AUBURN — Voters Tuesday will decide the proposed Auburn school budget for 2017-18.

They will be asked if they approve the Auburn School budget, as well as a second, non-binding question if whether voters think the budget is too high, acceptable or too low.

Highlights of the budget are:

The proposed budget is $41.75 million, up from $40.74 million, a 2.48 percent increase.

How much more will the budget cost Auburn taxpayers?

For a homeowner with a property valued at $150,000, the increase will be about $108, or a 72 cent increase to the mill rate.

However, the state budget has not yet been passed. If more money is provided for education than what Gov. Paul LePage has proposed, which is expected, 100 percent of the money would go to reduce Auburn property taxes, Superintendent Katy Grondin said.

Why is the budget higher?

The budget is higher to cover staff salary increases and rising health insurance. The budget also includes new spending for a Title I teacher, a Title II teacher and part-time high school credit recovery teacher, positions which are not new but were once covered by federal money. Added positions are an elementary teacher at Fairview Elementary to reduce class size, a special ed teacher at Park Avenue Elementary to reduce caseloads, and an ed tech to support behavior interventions districtwide.

The governor’s proposed budget cut administrative costs from the state formula, which means Auburn has $800,000 less than last year, Grondin said.

What does this budget do?

The budget maintains programs and student services.

“We’re adding a little,” Grondin has said. “We know there’s a balance to the taxpayer and to our needs.”

The School Department proposed a budget that it hopes they community will conclude is reasonable, Grondin said.

Auburn Public Schools have a student population of more than 3,600, with grades from prekindergarten-12 in 10 schools.

What does Auburn spend per student?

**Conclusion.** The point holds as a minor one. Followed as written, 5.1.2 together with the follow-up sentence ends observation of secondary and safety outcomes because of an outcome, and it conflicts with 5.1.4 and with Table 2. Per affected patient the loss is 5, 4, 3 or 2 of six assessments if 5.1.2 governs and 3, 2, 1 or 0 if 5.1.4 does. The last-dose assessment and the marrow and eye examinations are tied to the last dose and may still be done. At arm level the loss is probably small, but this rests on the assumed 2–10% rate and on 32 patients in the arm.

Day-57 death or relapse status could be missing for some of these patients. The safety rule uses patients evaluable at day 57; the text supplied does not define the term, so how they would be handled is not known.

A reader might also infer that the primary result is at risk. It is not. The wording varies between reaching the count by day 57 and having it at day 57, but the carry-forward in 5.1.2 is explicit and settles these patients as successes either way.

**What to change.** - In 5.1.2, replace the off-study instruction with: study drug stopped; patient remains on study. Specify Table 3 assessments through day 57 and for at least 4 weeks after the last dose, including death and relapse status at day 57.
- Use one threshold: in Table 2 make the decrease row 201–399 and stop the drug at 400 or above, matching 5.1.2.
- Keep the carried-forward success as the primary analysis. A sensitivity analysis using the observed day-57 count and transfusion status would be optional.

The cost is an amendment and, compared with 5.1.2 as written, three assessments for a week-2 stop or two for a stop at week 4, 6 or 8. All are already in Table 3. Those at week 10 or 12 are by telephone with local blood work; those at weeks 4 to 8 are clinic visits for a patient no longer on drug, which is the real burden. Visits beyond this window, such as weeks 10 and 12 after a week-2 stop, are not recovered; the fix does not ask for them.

Auburn’s per-pupil spending is $10,322; Lewiston’s is $10,951; and Portland’s is $13,011. The statewide per-pupil spending average is $12,551.


• 84 Edward Little High School students in the Class of 2017 completed 287 college courses, such as early college, before graduating from high school.

• Many athletic teams made it to the playoffs; the outdoors girls track team were KVAC champions for a second year in a row.

• Edward Little High School is accredited. Graduates are accepted to a number of colleges, including the University of Maine, Bates College, Colby College, the University of New Hampshire, Wheaton College, Central Maine Community College, the University of Vermont, St. Joseph’s College of Maine and other educational institutions.

Voting locations

Voting will be held at the city’s regular five voting polls:

• Ward 1, Washburn School;

• Ward 2, Auburn Middle School;

• Ward 3, Fairview School;

• Ward 4, Auburn Hall; and

• Ward 5, Sherwood Heights Elementary School.

Voting will be held from 7 a.m. to 8 p.m.

Auburn Middle School Principal Celena Ranger watches students get on buses last month.

Edward Little High School Class of 2017 President C.J. Jipson takes the stage at the June 3 graduation.

Layla Poirier, 5, a kindergartner at Washburn Elementary School in Auburn, recently looks over books to take home. Her sister, Madilyn, 4, left, peeks over a stack.

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